13. Nuclear reactors; graphical symbols

    International Nuclear Information System (INIS)

    1987-11-01

    This standard contains graphical symbols that reveal the type of nuclear reactor and is used to design graphical and technical presentations. Distinguishing features for nuclear reactors are laid down in graphical symbols. (orig.) [de

  14. Guidebook to nuclear reactors

    International Nuclear Information System (INIS)

    Nero, A.V. Jr.

    1976-05-01

    A general introduction to reactor physics and theory is followed by descriptions of commercial nuclear reactor types. Future directions for nuclear power are also discussed. The technical level of the material is suitable for laymen

  15. WWER type reactors used as multipurpose nuclear power sources

    International Nuclear Information System (INIS)

    Fiala, J.; Mulak, J.

    1976-01-01

    Safety aspects are assessed of the siting of nuclear power installations in the vicinity of large housing estates and in areas with a high population density, mainly the aspect of the liquidation of the consequences of the maximum credible accident, i.e., the transversal rupture of the primary coolant circuit. The application of WWER type reactors as multipurpose nuclear power sources in Czechoslovakia is justified. It is shown that such a multipurpose nuclear power source differs from a purely condensation nuclear power plant mainly in the design of the secondary stage. The possibilities of such projects are indicated with a view to power and heat operation. (F.M.)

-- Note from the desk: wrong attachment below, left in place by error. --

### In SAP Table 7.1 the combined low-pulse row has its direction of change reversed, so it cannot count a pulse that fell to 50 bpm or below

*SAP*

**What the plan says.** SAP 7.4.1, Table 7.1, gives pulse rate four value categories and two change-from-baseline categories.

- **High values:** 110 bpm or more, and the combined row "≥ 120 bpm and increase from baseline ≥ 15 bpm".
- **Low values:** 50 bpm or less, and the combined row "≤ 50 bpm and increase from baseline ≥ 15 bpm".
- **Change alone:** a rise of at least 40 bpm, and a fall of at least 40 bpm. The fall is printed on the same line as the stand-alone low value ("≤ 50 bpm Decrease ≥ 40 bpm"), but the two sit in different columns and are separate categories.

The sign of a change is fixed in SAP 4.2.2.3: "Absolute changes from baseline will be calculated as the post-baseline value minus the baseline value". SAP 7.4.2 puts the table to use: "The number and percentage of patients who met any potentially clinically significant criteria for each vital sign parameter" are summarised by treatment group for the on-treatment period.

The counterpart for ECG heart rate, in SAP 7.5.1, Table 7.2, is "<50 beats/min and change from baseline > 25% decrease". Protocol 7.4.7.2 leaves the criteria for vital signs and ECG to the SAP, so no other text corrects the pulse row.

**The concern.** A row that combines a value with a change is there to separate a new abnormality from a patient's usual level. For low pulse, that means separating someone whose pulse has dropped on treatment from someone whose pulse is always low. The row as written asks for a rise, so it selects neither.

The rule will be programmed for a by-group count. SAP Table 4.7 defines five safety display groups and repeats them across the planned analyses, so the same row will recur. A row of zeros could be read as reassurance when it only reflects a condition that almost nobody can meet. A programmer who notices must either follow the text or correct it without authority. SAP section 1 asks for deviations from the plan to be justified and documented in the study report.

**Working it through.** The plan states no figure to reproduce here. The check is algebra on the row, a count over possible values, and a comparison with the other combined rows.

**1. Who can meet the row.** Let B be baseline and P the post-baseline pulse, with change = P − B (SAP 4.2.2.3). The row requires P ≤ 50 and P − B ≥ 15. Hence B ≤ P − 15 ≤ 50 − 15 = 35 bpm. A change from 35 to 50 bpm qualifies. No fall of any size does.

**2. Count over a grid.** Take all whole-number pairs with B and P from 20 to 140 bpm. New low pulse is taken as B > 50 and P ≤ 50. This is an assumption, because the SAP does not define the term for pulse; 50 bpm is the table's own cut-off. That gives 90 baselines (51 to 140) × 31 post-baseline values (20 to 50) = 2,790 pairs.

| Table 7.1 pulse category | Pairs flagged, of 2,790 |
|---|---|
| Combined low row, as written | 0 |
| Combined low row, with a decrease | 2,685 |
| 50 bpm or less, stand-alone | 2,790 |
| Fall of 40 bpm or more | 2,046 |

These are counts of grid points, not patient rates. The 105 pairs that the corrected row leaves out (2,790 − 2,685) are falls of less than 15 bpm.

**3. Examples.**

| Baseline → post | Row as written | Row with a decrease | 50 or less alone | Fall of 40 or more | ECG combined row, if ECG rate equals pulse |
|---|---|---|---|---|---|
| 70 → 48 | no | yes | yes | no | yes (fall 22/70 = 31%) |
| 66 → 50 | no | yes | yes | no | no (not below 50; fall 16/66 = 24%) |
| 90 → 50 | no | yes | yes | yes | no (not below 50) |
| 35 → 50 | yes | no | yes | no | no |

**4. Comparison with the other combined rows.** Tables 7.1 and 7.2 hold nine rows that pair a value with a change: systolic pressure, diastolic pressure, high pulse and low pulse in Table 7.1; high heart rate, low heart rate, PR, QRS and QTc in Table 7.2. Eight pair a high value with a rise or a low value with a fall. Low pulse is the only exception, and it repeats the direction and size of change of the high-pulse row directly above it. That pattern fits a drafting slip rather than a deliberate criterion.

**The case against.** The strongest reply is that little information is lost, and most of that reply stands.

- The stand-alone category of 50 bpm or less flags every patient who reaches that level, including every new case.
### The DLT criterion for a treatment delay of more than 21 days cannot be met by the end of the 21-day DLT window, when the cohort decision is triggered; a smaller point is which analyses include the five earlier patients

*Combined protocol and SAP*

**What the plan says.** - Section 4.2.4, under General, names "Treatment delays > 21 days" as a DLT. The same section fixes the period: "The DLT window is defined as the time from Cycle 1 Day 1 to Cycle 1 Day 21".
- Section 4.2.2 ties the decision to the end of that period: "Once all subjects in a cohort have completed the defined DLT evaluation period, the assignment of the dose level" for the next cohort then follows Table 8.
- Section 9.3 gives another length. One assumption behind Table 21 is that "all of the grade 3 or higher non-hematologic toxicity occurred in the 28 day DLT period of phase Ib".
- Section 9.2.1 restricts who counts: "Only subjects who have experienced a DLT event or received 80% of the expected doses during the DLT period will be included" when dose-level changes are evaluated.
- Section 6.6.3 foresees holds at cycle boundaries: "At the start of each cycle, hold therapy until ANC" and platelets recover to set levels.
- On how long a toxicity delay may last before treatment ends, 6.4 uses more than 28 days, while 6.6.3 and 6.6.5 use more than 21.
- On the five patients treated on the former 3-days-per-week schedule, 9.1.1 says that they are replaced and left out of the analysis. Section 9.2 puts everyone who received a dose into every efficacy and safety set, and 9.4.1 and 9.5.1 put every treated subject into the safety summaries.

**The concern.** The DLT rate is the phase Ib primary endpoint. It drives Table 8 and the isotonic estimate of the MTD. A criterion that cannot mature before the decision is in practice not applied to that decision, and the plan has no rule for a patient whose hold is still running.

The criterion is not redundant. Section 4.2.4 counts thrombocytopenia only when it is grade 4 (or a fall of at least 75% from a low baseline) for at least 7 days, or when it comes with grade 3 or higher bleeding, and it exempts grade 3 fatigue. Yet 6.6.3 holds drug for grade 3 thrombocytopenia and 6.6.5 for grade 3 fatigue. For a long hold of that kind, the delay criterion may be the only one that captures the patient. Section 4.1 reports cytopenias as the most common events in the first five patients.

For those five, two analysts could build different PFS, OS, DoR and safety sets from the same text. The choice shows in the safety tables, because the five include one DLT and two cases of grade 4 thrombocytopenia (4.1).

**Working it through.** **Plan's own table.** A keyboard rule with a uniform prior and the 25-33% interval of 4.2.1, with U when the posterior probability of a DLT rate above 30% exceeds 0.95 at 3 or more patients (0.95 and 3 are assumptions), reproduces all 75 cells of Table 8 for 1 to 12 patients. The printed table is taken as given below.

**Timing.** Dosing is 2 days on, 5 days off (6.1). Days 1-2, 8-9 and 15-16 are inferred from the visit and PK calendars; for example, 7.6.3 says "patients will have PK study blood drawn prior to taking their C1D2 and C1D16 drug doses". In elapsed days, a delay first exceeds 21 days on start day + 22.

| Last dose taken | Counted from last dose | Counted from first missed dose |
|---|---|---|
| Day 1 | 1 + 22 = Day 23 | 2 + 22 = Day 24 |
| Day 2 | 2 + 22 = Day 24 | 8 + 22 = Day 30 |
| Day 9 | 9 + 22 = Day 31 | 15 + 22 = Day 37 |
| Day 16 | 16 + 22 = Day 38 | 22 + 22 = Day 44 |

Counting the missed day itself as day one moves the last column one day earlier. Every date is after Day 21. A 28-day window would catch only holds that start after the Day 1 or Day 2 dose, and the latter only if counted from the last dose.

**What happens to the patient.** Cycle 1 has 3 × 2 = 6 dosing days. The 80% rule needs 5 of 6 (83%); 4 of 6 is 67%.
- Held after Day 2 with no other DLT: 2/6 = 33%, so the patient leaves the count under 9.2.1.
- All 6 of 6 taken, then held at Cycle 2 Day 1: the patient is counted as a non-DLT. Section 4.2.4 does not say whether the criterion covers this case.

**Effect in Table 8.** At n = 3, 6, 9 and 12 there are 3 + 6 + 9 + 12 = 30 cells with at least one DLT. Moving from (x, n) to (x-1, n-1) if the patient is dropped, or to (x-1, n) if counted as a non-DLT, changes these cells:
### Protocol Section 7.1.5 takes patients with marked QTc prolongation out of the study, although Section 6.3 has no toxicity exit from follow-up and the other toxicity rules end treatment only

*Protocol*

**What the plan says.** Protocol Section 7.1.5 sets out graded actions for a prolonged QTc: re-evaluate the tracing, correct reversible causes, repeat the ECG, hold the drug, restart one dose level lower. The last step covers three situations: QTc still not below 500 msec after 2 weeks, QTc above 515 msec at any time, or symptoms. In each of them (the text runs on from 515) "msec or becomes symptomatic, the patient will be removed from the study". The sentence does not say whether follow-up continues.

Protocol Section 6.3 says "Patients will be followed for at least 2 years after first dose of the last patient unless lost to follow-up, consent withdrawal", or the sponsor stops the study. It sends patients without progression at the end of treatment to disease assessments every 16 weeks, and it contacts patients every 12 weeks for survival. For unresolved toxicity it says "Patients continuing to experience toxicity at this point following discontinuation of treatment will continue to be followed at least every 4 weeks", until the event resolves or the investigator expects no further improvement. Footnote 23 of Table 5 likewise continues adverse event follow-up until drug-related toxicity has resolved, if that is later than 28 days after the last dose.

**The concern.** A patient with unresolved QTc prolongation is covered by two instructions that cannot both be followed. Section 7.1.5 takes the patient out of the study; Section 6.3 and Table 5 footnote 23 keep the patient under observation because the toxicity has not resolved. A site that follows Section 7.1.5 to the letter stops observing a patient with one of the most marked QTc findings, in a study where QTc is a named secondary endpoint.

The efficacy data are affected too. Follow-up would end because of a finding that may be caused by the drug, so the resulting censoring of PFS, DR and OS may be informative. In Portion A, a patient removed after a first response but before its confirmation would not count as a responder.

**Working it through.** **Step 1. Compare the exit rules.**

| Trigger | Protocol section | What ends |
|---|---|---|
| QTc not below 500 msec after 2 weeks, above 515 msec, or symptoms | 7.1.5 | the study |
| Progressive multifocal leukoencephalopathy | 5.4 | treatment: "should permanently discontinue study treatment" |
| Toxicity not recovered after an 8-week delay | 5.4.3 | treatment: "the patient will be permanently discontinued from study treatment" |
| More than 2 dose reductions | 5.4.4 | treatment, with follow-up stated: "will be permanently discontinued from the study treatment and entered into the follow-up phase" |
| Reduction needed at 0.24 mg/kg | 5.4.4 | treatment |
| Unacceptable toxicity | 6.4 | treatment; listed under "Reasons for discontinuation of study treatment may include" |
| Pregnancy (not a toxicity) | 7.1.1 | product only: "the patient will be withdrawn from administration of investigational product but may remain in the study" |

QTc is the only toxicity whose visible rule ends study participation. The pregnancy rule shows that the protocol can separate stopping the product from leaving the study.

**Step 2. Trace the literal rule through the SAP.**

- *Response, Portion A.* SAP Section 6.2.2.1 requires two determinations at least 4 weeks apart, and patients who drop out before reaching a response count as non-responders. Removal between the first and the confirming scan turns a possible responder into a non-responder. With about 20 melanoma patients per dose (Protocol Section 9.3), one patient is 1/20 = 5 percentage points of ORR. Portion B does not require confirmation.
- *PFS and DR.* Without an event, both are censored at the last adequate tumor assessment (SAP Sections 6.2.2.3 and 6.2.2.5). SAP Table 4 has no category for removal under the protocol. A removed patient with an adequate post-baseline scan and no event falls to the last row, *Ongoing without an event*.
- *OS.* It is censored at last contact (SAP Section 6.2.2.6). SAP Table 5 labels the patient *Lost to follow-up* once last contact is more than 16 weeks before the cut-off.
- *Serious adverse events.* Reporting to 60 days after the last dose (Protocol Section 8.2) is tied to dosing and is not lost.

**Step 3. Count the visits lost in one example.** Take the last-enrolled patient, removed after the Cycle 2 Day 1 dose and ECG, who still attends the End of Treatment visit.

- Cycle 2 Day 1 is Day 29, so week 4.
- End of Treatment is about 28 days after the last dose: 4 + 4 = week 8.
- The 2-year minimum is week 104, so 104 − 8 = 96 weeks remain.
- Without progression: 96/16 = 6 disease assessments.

16. Sensitivity analysis of reflector types and impurities in a 10 MW MTR type nuclear research reactor

    International Nuclear Information System (INIS)

    Khattab, K.; Khamis, I.

    2008-01-01

    The 2-D and 3-D neutronics models for 10 MW nuclear research reactor of MTR type have been developed and presented in this paper. Our results agree very well with the results of seven countries mentioned in the IAEA-TECDOC-233. To study the effect of reflector types on the reactor effective multiplication factor, five types of reflectors such as pure beryllium, beryllium, heavy water, carbon and water are selected for this study. The pure beryllium is found to be the most efficient reflector in this group. The effect of the most important impurities, which exist on the beryllium reflector such as iron, silicon and aluminium on the reactor multiplication factor, have been analyzed as well. It is found that the iron impurity affects the reactor multiplication factor the most compared to silicon and aluminium impurities. (author)